Type of Resources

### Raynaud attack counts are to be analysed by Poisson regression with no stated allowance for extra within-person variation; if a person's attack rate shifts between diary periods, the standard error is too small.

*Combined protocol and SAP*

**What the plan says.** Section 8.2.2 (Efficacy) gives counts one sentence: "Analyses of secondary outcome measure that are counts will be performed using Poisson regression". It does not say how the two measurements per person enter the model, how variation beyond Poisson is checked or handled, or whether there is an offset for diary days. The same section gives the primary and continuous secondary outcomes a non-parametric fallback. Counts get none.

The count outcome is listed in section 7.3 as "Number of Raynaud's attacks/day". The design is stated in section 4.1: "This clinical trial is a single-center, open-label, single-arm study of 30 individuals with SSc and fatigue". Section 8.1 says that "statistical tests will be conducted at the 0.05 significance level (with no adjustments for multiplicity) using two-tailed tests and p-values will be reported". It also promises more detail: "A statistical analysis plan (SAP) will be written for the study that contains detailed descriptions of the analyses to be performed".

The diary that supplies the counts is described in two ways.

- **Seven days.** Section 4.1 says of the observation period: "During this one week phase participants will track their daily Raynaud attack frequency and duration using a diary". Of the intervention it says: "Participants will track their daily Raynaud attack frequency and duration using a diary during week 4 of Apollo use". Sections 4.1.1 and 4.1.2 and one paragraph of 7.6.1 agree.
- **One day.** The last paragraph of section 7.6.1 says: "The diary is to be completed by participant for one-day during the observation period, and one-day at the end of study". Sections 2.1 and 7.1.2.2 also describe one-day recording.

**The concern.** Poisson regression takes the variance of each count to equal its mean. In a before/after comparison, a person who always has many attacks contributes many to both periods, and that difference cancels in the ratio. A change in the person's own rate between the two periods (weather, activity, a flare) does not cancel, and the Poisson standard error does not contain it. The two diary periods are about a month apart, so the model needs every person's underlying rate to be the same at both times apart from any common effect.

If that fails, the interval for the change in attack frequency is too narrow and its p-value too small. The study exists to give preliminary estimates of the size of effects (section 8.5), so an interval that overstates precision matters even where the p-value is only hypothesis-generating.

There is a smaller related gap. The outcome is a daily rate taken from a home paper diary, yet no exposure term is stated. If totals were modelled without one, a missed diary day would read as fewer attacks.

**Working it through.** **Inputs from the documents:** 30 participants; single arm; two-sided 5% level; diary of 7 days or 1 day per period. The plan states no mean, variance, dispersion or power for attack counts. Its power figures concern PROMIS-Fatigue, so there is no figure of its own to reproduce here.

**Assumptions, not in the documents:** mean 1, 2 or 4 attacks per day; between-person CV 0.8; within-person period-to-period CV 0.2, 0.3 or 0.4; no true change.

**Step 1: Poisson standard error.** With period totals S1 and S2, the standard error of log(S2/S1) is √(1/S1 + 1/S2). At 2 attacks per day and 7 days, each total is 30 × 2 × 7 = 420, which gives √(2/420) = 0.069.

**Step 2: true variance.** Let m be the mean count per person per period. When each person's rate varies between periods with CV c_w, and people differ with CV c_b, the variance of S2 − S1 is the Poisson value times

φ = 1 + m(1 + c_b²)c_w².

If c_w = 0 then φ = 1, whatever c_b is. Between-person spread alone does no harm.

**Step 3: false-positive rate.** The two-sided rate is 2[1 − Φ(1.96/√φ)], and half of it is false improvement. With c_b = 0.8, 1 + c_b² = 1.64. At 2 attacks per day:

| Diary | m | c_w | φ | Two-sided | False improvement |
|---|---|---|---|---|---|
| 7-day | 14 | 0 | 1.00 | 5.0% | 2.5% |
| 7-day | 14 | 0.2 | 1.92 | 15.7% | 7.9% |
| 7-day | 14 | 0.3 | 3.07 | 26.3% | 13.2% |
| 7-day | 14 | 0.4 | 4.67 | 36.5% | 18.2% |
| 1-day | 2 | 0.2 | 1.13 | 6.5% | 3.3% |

Big sagebrush ecosystems are widespread throughout the western United States and provide essential ecosystem services, including water and nutrient cycling, energy capture, and habitat for sagebrush obligate taxa. Notably, sagebrush ecosystems provide habitat for the greater sage grouse (Centrocercus urophasianus), which is a nearly threatened species of high concern. Sagebrush habitat has experienced a 45% reduction in range, and a large portion of intact habitat is at risk of loss from severe fire,cheatgrass (Bromus tectorum) invasion, encroachment of pinyon-juniper woodlands, fragmentation due to human development, and changes associated with anthropogenic climate change. Thus, it is of high conservation significance to manage intact ecosystems to prevent further loss and restore damaged ecosystems. One challenging factor of sagebrush habitat restoration is identifying and obtaining appropriate plant material for revegetation. Local adaptation and phenotypic plasticity are two factors that contribute to the successful establishment of plants in restoration and the resilience of the restored community. That is, selection pressure could result in plant populations with local evolutionary adaptations that increase fitness, or on the other hand, differences could result from plastic responses to environmental drivers. Therefore, the relative importance of local adaptation and phenotypic plasticity in a plant species has implications for restoration plant material sourcing protocols. Choosing local seeds may not be important to ensure successful restoration if plants express a large amount of plasticity. Therefore, I focused on phenotypic plasticity expressed by plant species with high restoration value using a germination study and by surveying plant functional traits at a local scale. A germination study consists of a growth chamber experiment to determine if germination rates are impacted by temperature preferences in seven sagebrush-associated species. I utilized seeds collected from three populations of each species to assess the impacts of temperature. There were consistently higher germination rates in colder temperatures. I also saw differences in seed traits among species and among populations of the same species. I attempted to tie this intraspecific diversity to climate traits, but did not find any strong correlations, suggesting that fine scale environmental variables contribute to intraspecific plasticity. A deeper understanding of these fine scale variables could elucidate patterns in germination behavior that can be used to improve seed restoration sourcing protocols. In my leaf traits survey, I measured six leaf traits related to drought tolerance in four sagebrush-associated species within one population on Bureau of Land Management land near Kremmling, Colorado. There were large interspecific differences in leaf area, specific leaf area, and light saturated photosynthetic rate. However, most of the variation observed was at a very small scale, probably due to differences in microhabitats within plots. Overall, these data suggest that sagebrush-associate species have a high degree of phenotypic plasticity and, therefore, locally adapted seeds may not provide a large advantage in increasing restoration success.